Jacobs Institute of Women's Health
Long-acting reversible contraceptive (LARC) methods – specifically, intrauterine devices (IUDs) and subcutaneous hormone-releasing implants – demonstrate great potential in reducing unintended pregnancy. Although LARC methods have had a rocky history in the US and use rates have remained low here in comparison to other countries where the methods are available, there has been a significant increase in uptake of newer LARC products in recent years. Researchers have identified this change as a likely contributor to the declines seen in unintended pregnancy, abortion, and teen pregnancy rates.
Decades of research have shown that current LARC methods are highly safe and effective, yet research has identified many barriers that may prevent a woman who chooses a LARC as the contraceptive method that best meets her needs and preferences from getting it. These include inadequate provider knowledge and training, lack of awareness and education among potential users, and financial and health system barriers. There are also, however, encouraging research findings from assessments of interventions designed to reduce these barriers.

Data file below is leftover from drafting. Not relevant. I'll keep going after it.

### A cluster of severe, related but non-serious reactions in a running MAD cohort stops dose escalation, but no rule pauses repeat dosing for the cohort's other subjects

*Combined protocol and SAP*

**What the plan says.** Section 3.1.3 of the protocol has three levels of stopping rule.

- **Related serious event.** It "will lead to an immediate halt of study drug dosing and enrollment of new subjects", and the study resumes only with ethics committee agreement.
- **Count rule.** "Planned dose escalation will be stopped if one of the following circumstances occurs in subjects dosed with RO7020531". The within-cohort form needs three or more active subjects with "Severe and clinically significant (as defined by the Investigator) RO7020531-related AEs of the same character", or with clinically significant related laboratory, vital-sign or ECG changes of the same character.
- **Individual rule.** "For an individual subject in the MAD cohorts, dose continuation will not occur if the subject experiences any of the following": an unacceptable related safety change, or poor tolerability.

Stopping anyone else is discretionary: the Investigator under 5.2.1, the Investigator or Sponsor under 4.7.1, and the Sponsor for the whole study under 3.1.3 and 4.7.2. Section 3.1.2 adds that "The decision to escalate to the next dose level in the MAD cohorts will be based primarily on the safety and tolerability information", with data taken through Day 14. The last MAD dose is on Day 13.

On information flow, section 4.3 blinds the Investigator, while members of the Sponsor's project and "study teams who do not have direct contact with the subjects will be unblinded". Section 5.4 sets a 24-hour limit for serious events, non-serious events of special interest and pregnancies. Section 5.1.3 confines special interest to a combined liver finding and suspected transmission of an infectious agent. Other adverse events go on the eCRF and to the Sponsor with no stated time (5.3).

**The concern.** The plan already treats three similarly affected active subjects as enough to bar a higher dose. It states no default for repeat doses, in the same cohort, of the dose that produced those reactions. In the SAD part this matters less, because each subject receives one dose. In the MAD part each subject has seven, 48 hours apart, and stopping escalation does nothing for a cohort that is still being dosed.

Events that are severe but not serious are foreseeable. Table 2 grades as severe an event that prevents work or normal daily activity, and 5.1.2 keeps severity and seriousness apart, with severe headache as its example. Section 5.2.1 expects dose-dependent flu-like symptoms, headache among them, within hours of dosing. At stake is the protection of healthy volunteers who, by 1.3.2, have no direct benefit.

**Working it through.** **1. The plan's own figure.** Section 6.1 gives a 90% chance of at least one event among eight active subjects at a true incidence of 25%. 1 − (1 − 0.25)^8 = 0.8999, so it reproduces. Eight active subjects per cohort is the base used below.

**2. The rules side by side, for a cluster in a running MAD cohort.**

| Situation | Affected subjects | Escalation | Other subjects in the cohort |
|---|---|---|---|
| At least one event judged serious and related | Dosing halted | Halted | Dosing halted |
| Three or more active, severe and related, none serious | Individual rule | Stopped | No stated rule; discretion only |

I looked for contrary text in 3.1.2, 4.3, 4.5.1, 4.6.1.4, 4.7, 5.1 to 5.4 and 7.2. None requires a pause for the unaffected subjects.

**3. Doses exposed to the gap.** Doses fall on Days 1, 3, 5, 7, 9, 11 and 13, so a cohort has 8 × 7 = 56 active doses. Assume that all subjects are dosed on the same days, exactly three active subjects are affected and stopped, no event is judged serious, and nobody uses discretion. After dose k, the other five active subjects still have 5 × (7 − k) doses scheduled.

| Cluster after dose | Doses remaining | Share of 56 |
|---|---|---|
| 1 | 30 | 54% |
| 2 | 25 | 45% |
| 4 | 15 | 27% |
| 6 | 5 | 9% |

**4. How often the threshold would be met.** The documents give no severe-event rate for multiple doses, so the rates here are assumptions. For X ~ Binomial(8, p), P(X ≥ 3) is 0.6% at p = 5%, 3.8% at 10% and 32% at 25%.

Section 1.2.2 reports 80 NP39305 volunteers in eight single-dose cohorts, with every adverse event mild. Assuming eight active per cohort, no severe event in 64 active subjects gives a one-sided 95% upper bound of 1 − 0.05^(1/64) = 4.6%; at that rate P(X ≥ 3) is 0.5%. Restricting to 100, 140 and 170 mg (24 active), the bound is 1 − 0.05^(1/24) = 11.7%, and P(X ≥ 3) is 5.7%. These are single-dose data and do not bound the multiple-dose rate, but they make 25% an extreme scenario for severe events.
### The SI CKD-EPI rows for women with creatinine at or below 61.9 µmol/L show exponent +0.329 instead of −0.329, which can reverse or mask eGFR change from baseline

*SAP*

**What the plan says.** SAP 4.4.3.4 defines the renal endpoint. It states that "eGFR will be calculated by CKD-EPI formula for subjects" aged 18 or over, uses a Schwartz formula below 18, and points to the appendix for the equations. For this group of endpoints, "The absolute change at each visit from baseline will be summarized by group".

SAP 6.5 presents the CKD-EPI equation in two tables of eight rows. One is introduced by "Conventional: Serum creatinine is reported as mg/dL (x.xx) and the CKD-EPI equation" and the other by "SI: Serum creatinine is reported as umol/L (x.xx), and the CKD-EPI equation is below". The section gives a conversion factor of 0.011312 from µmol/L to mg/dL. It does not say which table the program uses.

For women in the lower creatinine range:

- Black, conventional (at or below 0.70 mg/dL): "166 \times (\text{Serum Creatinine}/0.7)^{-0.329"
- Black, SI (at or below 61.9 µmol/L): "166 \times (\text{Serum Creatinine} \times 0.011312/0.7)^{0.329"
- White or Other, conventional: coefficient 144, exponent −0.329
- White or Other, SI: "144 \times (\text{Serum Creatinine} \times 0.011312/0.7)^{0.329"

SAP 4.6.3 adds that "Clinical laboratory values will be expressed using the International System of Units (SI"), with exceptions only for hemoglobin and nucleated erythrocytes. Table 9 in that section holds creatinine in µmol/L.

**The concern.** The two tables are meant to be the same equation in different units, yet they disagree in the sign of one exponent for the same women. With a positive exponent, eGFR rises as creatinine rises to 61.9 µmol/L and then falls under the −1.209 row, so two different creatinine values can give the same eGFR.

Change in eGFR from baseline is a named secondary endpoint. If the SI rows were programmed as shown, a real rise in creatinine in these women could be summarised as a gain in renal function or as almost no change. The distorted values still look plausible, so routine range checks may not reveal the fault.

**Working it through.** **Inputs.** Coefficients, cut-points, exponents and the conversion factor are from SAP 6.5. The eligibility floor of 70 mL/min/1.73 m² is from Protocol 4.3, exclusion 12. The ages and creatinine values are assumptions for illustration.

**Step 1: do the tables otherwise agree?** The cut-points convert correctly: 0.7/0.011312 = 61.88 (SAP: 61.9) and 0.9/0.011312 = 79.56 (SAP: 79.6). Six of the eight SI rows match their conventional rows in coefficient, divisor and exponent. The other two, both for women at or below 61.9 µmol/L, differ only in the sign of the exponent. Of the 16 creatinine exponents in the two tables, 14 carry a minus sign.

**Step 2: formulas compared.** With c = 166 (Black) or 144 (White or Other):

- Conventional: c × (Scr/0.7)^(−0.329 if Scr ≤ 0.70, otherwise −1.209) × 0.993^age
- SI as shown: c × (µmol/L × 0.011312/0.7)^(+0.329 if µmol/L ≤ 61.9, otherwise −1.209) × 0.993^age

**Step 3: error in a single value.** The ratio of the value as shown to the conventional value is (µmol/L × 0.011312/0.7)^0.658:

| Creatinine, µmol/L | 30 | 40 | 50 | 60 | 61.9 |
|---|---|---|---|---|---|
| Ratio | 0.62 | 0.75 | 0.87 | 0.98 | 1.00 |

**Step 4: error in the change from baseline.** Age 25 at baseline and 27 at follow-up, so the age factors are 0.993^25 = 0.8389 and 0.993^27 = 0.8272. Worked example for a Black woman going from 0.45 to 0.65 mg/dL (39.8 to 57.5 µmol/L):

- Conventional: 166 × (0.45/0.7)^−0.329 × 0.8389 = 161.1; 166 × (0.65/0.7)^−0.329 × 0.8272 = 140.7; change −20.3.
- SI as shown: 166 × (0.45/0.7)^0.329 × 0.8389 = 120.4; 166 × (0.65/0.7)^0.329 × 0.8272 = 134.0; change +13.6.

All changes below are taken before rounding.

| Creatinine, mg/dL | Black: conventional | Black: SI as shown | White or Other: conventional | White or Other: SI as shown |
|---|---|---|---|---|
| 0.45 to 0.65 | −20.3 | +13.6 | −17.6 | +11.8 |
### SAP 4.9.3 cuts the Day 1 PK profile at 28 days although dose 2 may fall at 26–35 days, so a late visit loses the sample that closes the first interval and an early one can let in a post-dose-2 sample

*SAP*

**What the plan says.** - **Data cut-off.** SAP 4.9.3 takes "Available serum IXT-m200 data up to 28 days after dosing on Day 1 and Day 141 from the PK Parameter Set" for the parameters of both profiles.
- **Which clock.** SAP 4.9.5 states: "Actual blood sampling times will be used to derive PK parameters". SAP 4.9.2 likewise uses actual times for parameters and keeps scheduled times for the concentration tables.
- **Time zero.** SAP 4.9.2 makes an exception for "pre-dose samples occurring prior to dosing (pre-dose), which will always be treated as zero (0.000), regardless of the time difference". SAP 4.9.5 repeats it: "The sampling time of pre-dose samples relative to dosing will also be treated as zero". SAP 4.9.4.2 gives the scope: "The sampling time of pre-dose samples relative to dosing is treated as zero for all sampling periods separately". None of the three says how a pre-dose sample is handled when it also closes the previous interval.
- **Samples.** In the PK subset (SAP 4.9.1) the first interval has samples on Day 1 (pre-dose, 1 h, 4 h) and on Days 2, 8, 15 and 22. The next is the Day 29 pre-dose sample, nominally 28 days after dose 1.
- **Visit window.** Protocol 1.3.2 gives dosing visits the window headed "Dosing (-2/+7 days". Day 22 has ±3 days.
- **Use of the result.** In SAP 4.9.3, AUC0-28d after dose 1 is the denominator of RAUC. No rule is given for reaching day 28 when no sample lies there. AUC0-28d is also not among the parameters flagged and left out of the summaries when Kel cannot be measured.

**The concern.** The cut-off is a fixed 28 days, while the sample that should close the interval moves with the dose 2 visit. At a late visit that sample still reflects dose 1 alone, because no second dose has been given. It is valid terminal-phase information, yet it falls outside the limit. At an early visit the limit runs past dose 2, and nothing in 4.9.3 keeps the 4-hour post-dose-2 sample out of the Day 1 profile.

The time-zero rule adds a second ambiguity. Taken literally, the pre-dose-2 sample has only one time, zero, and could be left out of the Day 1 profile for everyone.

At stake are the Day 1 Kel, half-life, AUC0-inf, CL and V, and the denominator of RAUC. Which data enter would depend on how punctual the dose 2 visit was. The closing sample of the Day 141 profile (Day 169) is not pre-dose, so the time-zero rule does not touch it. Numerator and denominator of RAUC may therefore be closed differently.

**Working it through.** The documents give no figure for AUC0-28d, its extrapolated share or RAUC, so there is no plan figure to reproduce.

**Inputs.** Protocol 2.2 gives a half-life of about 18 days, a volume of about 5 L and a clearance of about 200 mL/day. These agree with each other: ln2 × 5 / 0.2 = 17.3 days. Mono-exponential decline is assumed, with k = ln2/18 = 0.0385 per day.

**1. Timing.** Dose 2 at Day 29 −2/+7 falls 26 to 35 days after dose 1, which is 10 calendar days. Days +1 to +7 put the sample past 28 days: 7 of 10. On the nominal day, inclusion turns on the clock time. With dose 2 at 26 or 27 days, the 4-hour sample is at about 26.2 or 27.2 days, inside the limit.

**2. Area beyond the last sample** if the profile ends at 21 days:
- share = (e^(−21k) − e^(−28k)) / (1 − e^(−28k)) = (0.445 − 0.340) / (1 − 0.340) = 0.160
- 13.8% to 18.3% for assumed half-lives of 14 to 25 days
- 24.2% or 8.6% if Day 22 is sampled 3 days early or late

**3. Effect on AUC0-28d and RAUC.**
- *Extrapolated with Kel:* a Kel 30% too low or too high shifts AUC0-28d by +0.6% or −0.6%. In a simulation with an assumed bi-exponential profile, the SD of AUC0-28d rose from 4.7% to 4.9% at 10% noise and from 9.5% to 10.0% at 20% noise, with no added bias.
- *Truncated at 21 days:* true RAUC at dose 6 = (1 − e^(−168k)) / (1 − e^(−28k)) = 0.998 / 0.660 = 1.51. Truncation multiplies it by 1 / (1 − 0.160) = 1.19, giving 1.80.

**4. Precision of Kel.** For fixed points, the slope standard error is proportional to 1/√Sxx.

Despite the recent advances, some barriers to full, voluntary, and successful use of LARC methods remain but have the potential to be addressed through policy: implementation of insurance coverage for LARC insertion and removal, both under private plans and public programs, such as Medicaid; development of clinical performance measures for clinicians and/or health centers; and establishment of practices that ensure confidentiality and non-coercive provision of LARC methods, particularly for vulnerable populations.
Strasser, Julia; Borkowski, Liz; Couillard, Megan; Allina, Amy; and Wood, Susan, "Bridging the Divide White Paper: Long-Acting Reversible Contraception (LARC) in the United States" (2016). Jacobs Institute of Women's Health. Paper 7.
Key Points for Policymakers
LONG-ACTING REVERSIBLE summary tables.pdf (113 kB)
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History of Long-Acting Reversible Contraception (LARC) in the United States
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